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The grotesque and the adorable come face-to-face at Newport Street Gallery
December 10, 2018
Newport Street Gallery in Vauxhall, south London, has been open now for three years, housing Damien Hirst’s collection in a generous space that won the prestigious Stirling Prize for its innovative architectural redevelopment by Caruso St John in 2016. A vast expanse of gallery space is a perfect setting for awe-inspiring modern and contemporary art, and the satirical twists and kitsch turns in German artist Martin Eder’s work truly find themselves settled in the space.
There are countless art historical references in the exhibition, and at points this comes across as rather self-indulgent, losing a narrative in favour of concepts such as overtly kitsch objectivity or the female nude. In fact, ‘Parasites’ is best enjoyed when the viewer can abandon the pretense of all of the above; the sheer horror of large-scale hyperrealist paintings like ‘Exodus/Paradise’, where two young people, potentially underage, are having sex while filming themselves on a now-retro handheld camcorder is revolting, grotesque and intriguing all at once; the latter comes into play when the viewer wonders what Eder’s intention is with the work.
The show is split alternately between kitsch and grotesque, remaining hyperreal throughout with both human and animalistic detail, and constant questioning of right and wrong, whether this is the flagrant nude form of young girls, young women being intimate with much older men and, as mentioned, young people having sex. When viewed as a list like this, you wonder whether you have stepped into the playden of a pervert; in truth, this is never fully pardoned or justified. Eder’s use of nature is truly intriguing too, as the constant motif of cute puppies and kittens, rainbows and garish bright colours provide a welcome respite from the gratuitous nudity. The artist is such a talented painter that all the figurative elements start to look familiar, something like a Windows desktop image or a Hallmarks greeting card.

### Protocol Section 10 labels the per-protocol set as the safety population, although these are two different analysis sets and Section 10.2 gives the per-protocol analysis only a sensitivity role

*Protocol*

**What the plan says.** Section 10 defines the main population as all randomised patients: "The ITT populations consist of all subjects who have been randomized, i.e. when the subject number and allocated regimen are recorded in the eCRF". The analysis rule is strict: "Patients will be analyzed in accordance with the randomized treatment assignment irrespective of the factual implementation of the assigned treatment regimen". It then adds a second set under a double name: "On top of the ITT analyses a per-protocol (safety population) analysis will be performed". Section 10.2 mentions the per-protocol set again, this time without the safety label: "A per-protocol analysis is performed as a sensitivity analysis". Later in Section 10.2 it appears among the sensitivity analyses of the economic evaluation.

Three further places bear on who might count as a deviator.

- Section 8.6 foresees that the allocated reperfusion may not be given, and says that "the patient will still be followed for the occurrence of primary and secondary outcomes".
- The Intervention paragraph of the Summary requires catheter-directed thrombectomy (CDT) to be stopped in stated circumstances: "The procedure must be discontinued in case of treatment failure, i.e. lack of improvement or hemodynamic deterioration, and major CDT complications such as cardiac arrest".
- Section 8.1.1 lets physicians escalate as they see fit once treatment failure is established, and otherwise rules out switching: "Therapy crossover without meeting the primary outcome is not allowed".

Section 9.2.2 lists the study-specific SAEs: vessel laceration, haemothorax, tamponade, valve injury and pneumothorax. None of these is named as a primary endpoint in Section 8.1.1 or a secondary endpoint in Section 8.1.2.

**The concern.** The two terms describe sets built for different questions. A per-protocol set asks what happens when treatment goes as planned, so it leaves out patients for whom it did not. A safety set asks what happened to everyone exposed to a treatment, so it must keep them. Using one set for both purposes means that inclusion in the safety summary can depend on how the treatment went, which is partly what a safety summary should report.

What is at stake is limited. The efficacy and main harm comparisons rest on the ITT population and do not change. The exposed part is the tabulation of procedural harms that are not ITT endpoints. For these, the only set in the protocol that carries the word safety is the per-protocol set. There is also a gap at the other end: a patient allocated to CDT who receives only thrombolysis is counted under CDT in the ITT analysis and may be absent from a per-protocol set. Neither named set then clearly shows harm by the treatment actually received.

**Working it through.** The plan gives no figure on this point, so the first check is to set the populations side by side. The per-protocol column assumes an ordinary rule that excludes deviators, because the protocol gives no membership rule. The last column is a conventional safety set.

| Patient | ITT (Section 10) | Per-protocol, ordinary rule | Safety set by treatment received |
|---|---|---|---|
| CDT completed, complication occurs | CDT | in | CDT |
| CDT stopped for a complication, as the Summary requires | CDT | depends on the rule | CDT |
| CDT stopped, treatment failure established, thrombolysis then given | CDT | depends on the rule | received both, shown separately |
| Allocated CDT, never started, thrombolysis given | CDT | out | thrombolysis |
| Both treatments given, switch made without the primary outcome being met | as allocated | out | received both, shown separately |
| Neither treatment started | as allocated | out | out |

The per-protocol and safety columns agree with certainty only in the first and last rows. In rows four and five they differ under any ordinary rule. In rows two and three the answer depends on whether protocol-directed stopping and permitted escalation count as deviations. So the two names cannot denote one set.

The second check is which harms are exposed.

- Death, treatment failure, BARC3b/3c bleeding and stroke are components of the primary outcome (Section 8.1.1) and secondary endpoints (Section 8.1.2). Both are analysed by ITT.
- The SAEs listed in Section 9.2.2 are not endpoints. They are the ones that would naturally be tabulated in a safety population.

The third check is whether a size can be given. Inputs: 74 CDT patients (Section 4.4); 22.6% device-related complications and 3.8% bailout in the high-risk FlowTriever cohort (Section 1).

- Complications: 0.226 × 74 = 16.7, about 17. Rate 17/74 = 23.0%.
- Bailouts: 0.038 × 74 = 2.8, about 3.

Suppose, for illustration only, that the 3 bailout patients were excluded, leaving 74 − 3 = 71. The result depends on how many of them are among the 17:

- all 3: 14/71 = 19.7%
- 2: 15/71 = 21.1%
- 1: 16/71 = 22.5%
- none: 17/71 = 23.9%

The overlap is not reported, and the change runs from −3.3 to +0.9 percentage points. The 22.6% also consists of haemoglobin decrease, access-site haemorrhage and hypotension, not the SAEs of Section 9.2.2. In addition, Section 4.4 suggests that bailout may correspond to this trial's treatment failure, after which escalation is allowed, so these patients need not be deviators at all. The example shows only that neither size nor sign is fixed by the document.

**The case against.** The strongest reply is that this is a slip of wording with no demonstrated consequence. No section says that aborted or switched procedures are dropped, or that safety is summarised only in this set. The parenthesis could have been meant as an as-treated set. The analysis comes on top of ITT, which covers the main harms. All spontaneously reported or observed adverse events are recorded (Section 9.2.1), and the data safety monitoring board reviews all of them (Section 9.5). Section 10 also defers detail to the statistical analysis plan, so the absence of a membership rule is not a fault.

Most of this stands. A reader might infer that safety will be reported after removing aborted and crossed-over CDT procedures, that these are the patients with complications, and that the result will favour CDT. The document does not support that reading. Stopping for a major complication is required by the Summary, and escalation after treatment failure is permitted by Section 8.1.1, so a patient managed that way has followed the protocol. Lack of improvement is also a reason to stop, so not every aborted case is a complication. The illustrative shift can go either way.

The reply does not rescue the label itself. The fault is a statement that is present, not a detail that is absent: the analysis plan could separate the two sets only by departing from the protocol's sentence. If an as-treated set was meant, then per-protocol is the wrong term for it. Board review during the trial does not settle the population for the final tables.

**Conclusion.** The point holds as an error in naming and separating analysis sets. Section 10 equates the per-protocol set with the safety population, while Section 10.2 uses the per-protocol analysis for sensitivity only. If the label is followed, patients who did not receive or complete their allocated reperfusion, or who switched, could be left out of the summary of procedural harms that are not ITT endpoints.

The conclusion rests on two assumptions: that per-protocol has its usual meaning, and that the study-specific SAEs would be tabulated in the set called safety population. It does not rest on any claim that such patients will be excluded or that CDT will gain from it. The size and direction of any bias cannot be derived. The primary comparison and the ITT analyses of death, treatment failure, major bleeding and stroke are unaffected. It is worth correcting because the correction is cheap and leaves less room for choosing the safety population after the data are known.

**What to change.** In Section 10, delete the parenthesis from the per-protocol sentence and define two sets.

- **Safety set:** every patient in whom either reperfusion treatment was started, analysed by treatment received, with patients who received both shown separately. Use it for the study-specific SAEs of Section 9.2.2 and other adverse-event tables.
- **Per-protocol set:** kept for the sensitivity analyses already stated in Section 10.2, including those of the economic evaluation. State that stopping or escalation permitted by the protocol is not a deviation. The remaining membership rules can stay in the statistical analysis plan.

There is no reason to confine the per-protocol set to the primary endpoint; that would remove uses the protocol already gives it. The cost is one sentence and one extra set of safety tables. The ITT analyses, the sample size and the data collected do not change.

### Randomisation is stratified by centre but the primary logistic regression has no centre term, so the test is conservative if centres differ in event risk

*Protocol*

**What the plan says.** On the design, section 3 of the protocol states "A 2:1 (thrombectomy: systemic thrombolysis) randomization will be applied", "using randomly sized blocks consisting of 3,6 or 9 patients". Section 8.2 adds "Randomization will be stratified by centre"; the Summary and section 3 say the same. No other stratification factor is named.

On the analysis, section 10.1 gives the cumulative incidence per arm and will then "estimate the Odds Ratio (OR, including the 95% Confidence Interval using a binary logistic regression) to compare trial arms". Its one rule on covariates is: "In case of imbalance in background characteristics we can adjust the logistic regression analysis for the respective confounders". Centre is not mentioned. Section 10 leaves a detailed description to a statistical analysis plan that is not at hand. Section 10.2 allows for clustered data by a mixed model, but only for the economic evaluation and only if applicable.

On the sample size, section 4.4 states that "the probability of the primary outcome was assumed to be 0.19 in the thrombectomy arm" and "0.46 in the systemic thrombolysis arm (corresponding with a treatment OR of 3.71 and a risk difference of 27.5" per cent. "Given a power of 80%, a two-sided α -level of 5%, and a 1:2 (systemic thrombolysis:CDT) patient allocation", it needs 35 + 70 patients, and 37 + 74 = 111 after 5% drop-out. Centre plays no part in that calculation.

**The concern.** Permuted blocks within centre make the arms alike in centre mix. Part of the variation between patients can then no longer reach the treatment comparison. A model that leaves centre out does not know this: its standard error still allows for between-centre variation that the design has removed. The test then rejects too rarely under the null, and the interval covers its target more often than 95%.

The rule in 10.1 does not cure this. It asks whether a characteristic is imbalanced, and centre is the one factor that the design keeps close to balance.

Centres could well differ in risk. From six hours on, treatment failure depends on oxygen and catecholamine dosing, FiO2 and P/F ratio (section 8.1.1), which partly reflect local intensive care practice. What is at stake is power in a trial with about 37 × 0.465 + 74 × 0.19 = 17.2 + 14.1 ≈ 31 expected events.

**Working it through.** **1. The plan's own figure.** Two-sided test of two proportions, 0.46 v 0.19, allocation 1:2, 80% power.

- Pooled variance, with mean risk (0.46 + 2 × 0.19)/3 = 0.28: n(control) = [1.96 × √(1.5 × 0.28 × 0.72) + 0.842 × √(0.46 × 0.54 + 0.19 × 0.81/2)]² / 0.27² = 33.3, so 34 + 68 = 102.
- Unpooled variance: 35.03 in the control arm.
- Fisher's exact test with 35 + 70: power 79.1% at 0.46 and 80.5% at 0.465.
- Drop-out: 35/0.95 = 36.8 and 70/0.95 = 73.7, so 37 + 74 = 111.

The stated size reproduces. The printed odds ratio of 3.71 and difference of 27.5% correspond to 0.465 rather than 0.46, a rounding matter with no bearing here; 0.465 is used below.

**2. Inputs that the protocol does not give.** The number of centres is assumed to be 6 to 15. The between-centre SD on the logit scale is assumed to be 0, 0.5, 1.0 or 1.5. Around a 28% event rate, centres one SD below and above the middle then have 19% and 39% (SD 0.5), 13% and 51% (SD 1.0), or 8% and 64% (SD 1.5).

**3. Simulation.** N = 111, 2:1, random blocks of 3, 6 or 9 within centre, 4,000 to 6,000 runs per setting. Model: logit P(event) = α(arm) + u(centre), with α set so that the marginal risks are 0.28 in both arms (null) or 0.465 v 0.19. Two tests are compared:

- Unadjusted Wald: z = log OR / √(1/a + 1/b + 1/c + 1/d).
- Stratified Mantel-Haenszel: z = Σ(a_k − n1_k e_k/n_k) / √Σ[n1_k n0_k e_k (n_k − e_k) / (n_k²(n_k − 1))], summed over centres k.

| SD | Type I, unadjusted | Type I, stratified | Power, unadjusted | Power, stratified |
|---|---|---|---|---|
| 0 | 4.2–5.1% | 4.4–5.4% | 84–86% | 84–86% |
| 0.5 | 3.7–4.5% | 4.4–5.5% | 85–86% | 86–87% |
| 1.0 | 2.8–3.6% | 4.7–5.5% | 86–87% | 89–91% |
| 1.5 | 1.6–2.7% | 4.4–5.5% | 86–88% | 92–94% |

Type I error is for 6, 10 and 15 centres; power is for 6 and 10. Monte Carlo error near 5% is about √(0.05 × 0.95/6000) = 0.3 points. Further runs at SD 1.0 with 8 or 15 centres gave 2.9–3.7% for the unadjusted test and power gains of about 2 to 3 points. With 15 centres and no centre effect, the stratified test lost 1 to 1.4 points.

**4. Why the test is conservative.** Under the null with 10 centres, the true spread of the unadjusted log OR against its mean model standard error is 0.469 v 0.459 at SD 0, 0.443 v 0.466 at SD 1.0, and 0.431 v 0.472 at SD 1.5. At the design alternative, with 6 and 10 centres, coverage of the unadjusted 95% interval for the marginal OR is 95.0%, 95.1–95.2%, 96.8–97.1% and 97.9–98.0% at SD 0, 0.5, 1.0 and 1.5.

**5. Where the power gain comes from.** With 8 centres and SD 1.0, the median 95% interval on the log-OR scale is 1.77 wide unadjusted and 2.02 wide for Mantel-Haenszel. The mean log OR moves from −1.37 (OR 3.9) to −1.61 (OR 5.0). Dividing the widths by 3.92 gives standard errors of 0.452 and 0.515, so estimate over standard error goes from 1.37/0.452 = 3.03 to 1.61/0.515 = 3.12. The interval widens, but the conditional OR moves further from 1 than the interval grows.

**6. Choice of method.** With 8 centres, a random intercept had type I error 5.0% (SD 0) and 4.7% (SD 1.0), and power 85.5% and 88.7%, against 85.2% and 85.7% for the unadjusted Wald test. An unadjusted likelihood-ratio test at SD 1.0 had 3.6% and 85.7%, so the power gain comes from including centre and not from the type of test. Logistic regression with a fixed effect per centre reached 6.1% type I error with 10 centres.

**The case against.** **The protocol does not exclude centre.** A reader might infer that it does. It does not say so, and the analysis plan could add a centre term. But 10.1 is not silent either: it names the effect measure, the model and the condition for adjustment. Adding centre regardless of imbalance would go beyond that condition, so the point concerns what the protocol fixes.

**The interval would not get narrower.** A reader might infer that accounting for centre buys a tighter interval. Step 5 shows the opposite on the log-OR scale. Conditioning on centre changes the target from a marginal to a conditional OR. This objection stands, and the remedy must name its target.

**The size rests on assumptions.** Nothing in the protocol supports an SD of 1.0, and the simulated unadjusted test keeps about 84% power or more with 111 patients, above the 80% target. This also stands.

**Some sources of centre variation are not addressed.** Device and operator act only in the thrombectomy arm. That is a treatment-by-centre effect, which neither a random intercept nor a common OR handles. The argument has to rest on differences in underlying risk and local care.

2018’s ‘Lunacy’ is the key work of the show, being used all over the internet and press to mark the exhibition and entice audiences to Vauxhall. The bright colours and clickbait-friendly kittens make it a sound choice on the part of the gallery’s PR people, as the image is so sweet and cuddly that it almost goes full circle and the viewer is left wondering what the dark meaning is to the painting. This fascination with age, sexuality, gender and the ‘attractive image’ is very much of the moment, however the lens through which not only the artist but the gallery as institution and Eder’s viewers see this content is questionable and at times alarming. ‘Parasites’ raises more questions than it answers, which in contemporary art is certainly a positive; it truly seems that each individual will take a unique stance from the various angles Eder adopts in his oeuvre.
Words by Issey Scott